My mom and I frequently play a game where we imagine who we would most want to sit down to dinner with and have a long conversation. The people can be alive or dead. Never--not once--do we pick people who would have "niceness" or "friendliness" or congeniality as their primary personality traits. The people we choose might be capable of those things (like Anne Rice, for instance, who is someone I would love to talk to), but the fact of the matter is that the most interesting people are the ones who have an incredible amount of complexity to them. We may not agree with them or like them, but we can learn incredible things from them. I think Anna Wintour (who, clearly, is a different person at home and around her daughter) would be one of those people. She can't afford to be "sweet" but she is is the industry she works in and loves.

In the film, near the end, she mentions her sister and two brothers, all of whom are successful in industries very different from the fashion industry. She said that they found her profession "amusing"...and it is is easy to see how hurtful she finds those comments. It is as if they consider her unimportant and her job demeaning. Nothing could be further from the truth. Fashion is not my thing at all...but I love Vogue. Those two statements seem like they couldn't go together, right? But, for me, I love Vogue for what it is as a publication and as a vehicle for artistry. There is nothing more beautiful than a Vogue photo shoot well done. In the end, I guess that is why I love working for magazines. It isn't just the journalism side...that is for newspaper folks. For me, magazine work allows so many things to merge: creativity, writing, energy, construction, artistry, interpretation, opinion and criticism...and, most important of all, the story of people and of a people.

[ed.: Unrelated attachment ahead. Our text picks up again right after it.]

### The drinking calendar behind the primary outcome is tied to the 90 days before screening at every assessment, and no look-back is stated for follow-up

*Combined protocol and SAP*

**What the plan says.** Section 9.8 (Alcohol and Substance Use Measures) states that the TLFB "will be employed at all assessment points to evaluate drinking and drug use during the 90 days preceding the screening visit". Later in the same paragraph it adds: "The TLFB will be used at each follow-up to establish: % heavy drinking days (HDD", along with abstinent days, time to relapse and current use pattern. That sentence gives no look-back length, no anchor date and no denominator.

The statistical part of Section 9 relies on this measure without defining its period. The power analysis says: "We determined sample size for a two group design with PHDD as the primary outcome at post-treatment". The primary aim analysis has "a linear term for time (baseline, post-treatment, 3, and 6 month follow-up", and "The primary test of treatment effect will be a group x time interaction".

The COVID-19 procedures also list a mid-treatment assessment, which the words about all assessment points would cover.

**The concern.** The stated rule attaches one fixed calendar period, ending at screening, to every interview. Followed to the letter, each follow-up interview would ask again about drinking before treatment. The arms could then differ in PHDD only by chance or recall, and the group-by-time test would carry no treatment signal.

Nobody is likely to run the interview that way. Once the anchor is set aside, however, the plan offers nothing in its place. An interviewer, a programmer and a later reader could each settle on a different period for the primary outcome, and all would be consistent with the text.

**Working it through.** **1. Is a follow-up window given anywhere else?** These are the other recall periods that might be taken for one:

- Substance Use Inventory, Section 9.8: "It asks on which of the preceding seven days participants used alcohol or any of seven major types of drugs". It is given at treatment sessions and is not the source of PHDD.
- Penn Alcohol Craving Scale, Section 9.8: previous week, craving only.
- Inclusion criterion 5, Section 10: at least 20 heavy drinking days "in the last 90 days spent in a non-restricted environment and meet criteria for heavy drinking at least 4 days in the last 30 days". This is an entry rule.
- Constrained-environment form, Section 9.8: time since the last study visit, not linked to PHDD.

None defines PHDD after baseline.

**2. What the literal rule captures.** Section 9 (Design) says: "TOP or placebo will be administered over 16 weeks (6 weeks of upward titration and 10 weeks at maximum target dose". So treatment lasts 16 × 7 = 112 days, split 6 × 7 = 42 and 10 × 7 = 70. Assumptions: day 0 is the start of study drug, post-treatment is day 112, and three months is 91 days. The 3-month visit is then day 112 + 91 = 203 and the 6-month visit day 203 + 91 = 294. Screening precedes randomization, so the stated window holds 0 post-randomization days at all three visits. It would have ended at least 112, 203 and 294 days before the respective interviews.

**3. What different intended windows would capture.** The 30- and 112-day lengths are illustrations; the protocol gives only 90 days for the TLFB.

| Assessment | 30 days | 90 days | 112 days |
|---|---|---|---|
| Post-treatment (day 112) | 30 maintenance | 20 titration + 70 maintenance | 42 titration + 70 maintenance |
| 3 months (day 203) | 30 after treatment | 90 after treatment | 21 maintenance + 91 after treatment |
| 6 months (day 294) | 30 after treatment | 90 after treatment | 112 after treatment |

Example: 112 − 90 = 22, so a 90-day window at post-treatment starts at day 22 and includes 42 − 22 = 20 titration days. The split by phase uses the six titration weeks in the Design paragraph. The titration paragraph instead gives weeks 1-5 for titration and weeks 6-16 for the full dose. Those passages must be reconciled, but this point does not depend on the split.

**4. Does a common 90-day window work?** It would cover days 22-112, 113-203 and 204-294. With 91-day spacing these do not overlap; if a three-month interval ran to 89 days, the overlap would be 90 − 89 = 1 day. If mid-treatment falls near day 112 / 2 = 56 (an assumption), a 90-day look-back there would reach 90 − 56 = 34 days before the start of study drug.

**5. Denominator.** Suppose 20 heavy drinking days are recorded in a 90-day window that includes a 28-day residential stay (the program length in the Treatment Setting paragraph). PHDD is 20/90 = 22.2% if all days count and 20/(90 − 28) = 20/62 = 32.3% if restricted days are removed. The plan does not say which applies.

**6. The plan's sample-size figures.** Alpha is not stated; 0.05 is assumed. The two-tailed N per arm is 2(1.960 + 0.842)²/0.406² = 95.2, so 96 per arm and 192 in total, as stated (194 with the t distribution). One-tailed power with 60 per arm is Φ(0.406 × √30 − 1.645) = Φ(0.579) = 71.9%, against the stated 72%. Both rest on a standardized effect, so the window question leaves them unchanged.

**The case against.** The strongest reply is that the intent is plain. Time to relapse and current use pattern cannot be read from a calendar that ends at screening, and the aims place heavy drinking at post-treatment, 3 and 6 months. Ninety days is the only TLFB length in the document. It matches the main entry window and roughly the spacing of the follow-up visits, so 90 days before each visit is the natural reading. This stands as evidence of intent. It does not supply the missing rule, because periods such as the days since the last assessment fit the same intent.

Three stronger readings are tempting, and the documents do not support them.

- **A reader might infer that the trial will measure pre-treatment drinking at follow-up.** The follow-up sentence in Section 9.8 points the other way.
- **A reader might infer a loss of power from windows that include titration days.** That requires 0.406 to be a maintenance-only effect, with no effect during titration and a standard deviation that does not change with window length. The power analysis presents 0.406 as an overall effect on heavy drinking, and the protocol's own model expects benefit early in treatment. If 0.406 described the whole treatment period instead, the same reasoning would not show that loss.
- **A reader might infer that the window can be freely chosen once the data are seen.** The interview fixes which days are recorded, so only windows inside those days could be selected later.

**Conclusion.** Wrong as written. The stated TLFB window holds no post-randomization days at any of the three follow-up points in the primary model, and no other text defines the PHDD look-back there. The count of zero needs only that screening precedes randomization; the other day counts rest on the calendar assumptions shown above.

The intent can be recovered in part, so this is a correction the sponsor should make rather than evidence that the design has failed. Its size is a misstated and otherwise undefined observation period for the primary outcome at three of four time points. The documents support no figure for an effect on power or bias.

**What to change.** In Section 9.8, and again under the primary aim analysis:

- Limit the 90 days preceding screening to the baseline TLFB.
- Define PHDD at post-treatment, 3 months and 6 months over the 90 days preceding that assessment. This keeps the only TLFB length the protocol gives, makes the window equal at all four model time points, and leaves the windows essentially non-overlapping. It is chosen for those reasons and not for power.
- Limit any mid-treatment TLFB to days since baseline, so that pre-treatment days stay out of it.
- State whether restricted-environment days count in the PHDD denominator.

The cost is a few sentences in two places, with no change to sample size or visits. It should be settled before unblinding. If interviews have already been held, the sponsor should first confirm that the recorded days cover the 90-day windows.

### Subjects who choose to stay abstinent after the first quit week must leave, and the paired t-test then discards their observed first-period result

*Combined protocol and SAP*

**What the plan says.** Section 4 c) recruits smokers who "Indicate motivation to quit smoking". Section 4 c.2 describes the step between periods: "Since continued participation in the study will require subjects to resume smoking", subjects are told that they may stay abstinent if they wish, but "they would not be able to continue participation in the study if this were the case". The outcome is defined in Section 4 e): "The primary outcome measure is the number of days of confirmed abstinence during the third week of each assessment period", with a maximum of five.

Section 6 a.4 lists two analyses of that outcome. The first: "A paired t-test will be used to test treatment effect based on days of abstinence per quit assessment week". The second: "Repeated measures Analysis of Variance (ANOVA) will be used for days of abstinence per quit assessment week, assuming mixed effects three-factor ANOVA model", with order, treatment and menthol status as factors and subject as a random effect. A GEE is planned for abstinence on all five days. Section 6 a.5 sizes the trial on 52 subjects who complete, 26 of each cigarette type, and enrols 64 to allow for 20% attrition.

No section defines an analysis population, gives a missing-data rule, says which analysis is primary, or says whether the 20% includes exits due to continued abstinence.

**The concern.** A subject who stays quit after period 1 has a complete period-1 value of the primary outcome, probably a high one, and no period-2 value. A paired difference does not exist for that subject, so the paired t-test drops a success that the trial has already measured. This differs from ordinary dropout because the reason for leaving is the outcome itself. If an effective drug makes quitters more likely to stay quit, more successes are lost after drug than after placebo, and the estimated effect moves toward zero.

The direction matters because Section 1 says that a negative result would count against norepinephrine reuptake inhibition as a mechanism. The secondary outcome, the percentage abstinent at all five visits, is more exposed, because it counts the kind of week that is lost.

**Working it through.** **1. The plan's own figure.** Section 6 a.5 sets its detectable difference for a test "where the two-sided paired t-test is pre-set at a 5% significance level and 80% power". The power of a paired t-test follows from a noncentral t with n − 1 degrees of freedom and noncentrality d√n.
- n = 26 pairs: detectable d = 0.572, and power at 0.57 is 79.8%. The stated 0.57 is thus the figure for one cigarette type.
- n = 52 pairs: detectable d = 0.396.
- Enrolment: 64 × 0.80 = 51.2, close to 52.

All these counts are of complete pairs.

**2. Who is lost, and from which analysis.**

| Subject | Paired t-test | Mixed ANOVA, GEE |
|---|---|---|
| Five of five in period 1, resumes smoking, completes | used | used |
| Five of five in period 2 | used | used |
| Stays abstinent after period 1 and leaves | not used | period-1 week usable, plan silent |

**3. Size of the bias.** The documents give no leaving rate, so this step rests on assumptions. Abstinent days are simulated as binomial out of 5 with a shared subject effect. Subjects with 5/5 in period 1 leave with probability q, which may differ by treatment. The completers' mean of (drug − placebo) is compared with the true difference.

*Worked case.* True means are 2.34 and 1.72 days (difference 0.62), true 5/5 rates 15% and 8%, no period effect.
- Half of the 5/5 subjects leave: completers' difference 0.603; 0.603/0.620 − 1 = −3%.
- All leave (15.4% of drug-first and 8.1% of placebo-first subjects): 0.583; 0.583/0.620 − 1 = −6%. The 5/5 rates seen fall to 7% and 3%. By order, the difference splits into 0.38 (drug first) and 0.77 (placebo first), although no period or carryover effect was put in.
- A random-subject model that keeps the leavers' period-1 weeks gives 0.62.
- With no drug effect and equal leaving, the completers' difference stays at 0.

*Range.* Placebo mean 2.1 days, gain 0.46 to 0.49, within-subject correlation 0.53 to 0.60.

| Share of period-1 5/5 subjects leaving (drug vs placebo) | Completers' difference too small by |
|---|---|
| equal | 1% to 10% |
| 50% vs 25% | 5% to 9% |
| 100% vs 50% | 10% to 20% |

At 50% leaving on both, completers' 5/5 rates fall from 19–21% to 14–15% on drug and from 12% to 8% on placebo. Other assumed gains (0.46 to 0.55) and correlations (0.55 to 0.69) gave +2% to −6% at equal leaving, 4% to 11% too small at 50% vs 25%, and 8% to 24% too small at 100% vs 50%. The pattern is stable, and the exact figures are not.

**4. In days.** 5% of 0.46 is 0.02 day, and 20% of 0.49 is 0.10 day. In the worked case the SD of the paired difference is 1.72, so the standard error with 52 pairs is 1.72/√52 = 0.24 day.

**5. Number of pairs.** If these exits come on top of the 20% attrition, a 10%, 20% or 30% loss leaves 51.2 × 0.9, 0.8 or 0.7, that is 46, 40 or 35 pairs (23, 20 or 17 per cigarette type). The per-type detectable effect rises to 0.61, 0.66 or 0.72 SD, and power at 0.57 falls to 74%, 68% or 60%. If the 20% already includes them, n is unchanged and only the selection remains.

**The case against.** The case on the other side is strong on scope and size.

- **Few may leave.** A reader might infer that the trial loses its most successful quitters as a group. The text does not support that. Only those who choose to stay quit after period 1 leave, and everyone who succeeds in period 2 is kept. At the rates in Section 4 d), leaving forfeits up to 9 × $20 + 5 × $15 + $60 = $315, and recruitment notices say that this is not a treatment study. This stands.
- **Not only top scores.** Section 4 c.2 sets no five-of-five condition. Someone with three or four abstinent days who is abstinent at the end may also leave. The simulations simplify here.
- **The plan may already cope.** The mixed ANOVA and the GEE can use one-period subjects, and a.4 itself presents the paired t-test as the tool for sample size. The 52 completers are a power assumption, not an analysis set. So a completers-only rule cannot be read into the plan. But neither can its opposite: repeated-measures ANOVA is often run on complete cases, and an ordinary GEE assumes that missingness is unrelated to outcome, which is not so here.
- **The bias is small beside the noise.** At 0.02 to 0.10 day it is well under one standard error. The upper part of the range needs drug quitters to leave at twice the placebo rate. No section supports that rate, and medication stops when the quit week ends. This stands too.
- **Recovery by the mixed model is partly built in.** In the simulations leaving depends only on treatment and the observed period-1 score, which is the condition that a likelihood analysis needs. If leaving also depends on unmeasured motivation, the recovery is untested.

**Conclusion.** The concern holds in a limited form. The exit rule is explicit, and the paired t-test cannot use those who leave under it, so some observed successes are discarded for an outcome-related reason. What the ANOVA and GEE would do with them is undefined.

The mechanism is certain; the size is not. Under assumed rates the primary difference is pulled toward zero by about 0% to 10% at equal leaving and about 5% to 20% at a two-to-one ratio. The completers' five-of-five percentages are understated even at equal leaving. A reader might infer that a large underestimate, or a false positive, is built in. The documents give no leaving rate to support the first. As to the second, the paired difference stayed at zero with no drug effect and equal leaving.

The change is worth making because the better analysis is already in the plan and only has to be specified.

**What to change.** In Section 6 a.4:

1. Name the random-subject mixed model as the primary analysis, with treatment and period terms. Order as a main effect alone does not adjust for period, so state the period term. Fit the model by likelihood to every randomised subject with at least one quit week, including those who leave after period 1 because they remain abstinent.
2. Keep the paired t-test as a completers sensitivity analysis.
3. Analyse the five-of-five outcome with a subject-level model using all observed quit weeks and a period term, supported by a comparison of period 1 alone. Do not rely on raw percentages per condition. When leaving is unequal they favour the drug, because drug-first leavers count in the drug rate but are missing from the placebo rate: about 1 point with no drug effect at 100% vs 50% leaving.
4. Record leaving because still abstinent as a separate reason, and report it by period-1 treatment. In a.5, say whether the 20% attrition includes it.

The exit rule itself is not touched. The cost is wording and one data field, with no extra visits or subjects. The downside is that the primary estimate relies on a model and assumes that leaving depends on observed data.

The industry, some say, is dying out in its present state. Most of the people I worked with over ten years ago have either quit Southern Living or been let go. They will go on to do wonderful things, and I sincerely hope that Southern Living endures in this tough race. Newsstand and subscription sales are tough. Digital media and E-readers are changing everything. But I really believe that magazines are incredibly important to our culture. The format and approach may have to change, but everything must change. The one thing that won't is the driving force behind it. Once you get into the business, it consumes you and, if you do things the right way, your readers will go along for the ride.